The U.S. national team went through full training on Thursday, marking the team’s first full session since before Monday’s dramatic victory against Ghana, and while all the talk on Thursday was about upcoming opponent Portugal, it isn’t too late to look back at that unforgettable victory.
John Brooks will be remembered as the game-winning hero, but he isn’t alone in being worthy of praise. Here is a rundown of those American players who were outstanding against Ghana, those who were solid, and those who need to step up when the U.S. team faces Portugal.
Jermaine Jones. Man of the Match-worthy effort in midfield. Covered tons of ground, set up Dempsey’s opener and stood up to Ghana’s rough play.
Clint Dempsey. Scored a beautiful opening goal just 30 seconds in, then had his nose broken 30 minutes in. That didn’t stop him from playing a full 90 minutes and helping keep Ghana at bay.
John Brooks. Halftime substitute cleared away a plethora of Ghana crosses and stood tall defensively before heading home the winning goal in storybook fashion.
Geoff Cameron. Being forced to change center back partners at halftime didn’t cause Cameron to miss a beat. He made every play the team needed him to make, helping keep Asamoah Gyan off the scoreboard.
Kyle Beckerman. Another top showing for the lynchpin of the defense. Help pick up the slack for Michael Bradley’s off night and forced Ghana to try and beat the Americans wide rather than through the middle.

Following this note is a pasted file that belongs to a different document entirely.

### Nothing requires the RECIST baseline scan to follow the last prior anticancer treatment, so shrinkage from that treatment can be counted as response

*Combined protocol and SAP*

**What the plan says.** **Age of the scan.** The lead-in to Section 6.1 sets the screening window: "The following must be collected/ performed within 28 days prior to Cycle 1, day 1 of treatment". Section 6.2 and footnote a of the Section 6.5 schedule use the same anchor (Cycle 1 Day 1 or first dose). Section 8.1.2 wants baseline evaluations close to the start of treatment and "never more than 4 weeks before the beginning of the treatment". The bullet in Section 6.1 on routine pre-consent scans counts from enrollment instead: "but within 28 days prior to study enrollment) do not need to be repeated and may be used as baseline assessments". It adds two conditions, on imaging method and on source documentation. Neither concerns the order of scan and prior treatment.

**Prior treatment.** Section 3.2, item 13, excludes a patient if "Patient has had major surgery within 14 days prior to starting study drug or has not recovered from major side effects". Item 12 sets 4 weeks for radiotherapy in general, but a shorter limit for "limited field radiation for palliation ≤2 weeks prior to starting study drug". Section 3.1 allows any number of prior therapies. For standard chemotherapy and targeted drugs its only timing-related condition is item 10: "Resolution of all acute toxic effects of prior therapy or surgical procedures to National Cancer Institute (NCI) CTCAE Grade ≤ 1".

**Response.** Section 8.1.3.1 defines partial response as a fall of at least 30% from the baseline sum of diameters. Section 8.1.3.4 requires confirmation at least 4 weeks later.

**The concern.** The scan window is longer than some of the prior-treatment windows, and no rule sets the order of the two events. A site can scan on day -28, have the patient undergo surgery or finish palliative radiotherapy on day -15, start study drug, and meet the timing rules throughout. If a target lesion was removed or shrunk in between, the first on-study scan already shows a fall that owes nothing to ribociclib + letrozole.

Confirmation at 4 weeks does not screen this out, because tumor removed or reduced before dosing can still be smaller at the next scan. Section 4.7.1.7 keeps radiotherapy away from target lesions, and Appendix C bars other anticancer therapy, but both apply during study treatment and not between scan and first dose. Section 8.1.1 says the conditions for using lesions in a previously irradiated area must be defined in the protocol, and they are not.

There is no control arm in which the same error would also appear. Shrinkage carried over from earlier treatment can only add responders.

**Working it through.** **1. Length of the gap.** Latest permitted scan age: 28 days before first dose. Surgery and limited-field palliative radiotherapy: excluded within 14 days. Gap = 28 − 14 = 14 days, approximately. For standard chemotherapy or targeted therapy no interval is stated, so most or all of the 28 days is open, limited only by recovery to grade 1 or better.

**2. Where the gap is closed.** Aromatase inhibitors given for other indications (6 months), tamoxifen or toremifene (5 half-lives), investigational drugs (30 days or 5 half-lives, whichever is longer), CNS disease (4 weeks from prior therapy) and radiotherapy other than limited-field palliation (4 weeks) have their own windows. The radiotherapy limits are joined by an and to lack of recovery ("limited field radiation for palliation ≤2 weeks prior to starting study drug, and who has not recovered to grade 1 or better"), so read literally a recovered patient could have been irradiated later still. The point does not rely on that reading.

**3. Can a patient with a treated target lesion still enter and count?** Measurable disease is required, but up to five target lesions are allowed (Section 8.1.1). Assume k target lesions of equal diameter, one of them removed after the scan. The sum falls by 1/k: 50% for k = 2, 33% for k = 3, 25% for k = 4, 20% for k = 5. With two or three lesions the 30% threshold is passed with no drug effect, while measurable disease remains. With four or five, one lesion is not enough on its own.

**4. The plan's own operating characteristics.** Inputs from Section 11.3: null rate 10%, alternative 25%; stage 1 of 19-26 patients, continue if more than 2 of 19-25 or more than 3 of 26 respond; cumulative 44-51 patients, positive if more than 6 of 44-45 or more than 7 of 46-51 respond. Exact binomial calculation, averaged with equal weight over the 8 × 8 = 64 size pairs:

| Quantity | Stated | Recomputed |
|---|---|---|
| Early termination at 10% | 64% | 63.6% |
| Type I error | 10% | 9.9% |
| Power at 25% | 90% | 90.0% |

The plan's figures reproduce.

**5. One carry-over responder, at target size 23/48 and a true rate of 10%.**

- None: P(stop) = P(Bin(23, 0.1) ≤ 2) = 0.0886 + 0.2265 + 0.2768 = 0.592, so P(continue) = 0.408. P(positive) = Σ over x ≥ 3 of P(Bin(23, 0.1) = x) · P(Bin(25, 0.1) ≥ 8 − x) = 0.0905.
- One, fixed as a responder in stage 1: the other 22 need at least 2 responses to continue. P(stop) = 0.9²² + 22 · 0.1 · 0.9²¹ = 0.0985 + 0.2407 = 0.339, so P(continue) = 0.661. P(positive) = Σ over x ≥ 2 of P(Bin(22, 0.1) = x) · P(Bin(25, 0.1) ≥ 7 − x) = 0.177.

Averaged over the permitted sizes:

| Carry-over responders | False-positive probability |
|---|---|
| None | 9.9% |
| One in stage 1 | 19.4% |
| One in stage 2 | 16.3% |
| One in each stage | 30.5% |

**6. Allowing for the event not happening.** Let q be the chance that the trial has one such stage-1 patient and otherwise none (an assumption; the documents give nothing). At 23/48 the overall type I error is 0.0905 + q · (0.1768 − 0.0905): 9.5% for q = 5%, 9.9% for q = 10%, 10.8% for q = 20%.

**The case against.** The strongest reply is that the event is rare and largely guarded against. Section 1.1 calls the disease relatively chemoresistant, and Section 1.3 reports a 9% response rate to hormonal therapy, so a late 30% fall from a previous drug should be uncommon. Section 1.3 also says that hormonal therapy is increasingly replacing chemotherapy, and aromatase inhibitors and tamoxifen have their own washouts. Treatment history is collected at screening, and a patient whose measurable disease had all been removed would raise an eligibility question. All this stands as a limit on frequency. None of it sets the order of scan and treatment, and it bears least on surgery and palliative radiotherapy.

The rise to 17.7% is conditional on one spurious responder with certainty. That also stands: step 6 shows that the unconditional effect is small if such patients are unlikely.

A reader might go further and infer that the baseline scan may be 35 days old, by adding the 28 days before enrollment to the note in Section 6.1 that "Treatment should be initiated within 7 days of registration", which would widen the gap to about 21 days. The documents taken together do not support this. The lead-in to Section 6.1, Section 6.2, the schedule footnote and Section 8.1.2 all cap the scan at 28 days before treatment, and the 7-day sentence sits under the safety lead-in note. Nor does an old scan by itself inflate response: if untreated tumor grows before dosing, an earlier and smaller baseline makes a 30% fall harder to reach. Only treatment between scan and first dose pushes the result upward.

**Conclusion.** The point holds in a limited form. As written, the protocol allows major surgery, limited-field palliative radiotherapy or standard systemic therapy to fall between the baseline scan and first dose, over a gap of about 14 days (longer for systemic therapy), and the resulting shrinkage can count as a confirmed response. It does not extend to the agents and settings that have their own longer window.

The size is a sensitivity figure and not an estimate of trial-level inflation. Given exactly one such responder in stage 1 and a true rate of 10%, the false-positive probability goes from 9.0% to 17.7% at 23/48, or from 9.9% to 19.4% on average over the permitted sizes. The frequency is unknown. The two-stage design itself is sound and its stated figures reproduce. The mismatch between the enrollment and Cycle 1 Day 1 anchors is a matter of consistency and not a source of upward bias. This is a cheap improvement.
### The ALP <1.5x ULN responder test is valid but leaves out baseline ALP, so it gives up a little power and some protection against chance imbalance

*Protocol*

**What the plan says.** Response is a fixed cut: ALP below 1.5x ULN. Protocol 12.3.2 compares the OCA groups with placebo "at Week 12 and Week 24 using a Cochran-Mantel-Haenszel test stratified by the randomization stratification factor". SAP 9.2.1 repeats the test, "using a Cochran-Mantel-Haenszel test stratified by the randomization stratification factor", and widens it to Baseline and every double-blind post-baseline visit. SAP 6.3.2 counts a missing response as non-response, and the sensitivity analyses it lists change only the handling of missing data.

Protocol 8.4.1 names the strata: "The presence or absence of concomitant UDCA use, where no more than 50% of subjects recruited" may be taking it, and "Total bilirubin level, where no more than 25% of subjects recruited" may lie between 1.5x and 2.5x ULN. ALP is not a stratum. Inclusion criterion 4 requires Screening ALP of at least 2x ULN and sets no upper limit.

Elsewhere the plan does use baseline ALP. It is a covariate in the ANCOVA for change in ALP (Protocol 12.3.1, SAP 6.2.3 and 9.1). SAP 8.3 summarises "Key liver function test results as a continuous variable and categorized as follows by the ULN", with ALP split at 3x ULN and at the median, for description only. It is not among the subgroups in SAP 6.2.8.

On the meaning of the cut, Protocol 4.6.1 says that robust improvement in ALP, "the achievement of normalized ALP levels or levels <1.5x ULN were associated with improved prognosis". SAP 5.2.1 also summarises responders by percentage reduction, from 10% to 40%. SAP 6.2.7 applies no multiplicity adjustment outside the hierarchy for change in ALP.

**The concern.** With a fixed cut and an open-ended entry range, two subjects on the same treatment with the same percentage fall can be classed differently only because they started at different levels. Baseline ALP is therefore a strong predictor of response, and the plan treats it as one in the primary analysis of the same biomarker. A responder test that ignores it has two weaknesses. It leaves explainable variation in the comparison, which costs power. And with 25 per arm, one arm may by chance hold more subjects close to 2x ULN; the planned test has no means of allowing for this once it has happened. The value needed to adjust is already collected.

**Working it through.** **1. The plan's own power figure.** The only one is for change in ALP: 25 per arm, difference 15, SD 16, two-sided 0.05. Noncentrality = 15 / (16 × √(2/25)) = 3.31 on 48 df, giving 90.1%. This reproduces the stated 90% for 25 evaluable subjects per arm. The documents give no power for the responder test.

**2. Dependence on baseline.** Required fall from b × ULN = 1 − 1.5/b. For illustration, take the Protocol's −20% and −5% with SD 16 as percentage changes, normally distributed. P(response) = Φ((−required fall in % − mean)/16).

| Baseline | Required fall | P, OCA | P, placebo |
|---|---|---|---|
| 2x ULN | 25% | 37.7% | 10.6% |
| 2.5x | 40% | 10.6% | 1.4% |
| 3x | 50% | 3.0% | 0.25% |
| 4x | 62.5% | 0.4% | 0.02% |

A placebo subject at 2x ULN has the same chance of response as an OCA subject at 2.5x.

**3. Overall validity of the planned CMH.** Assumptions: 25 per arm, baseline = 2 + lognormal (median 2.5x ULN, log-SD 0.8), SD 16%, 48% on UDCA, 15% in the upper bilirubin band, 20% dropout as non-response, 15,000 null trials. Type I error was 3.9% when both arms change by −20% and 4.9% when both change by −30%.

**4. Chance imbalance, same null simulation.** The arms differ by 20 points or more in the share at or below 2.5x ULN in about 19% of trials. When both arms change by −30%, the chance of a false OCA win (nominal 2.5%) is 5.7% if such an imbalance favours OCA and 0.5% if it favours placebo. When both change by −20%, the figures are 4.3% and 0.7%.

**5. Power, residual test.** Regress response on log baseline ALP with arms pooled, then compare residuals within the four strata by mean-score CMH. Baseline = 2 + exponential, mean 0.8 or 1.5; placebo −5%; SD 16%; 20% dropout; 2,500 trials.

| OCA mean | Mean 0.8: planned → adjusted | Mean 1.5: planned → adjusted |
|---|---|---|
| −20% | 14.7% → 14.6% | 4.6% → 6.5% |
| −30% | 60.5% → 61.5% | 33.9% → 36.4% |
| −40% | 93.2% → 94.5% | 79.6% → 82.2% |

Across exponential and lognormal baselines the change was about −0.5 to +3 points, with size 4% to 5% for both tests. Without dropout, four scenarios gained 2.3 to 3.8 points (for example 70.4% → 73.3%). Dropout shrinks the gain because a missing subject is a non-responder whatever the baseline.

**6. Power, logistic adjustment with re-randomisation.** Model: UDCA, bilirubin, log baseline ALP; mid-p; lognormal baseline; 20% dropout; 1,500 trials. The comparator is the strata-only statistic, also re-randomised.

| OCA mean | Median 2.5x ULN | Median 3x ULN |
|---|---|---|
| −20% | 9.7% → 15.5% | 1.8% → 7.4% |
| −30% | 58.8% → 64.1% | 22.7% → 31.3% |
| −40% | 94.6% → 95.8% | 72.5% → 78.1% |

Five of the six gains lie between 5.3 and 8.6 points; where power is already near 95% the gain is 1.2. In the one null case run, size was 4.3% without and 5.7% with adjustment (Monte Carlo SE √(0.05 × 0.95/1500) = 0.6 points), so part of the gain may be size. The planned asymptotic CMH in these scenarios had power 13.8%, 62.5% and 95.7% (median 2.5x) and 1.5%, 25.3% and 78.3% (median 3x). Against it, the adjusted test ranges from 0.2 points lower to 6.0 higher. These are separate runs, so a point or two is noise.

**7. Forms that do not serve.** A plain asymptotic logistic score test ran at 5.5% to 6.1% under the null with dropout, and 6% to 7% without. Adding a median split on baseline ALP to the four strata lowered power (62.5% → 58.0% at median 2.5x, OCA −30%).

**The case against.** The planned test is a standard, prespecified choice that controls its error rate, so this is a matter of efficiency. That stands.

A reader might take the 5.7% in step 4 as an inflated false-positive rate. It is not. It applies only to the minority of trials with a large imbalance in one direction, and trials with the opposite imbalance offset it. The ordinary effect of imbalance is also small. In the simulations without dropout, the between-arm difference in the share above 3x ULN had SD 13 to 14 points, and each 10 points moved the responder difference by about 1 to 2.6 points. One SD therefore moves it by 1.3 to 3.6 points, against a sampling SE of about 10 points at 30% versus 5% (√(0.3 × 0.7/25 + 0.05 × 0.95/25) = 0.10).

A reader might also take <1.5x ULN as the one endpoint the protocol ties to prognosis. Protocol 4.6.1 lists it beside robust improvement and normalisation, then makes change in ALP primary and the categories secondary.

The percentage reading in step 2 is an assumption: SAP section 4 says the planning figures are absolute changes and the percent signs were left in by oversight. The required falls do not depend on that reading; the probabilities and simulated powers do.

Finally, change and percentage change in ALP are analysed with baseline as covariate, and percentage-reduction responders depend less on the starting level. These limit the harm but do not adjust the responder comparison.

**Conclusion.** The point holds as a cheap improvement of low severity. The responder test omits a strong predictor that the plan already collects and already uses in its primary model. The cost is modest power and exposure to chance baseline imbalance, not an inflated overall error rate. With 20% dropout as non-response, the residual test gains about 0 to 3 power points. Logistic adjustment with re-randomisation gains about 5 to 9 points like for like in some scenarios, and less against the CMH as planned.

Tim Howard. His command in the penalty area was very important as Ghana kept probing for chances. Made some vital stops.
Fabian Johnson. Beaten on Ghana’s goal, Johnson made up for that by hustling to earn the corner kick that eventually delivered the winning goal by Brooks.
Alejandro Bedoya. Hustled up and down the field, and while he could have done more to contribute to the attack, he helped the U.S. survive a steady onslaught from Ghana.
Graham Zusi. A relatively quiet cameo before he delivered the perfect corner kick to set up Brooks’ winning goal.
NEEDS TO IMPROVE
Michael Bradley. There is no denying how hard he worked–he covered more ground than any U.S. player– but he committed several uncharacteristic turnovers and just wasn’t at his usually sharp level. The U.S. will need him to shake off his showing against Ghana when the team travels to Manaus.
DaMarcus Beasley. Turned inside and out by young Ghanaian sensation Christian Atsu, Beasley managed to avoid any mistakes to cost his team the victory, but he will need to be better against Portugal, which is sure to target him if he starts.
Aron Johannsson. He came in for the injured Altidore and simply couldn’t get into the match. Ghana’s physical style exposed him a bit, and the U.S. team’s lack of service left him struggling to make an impact.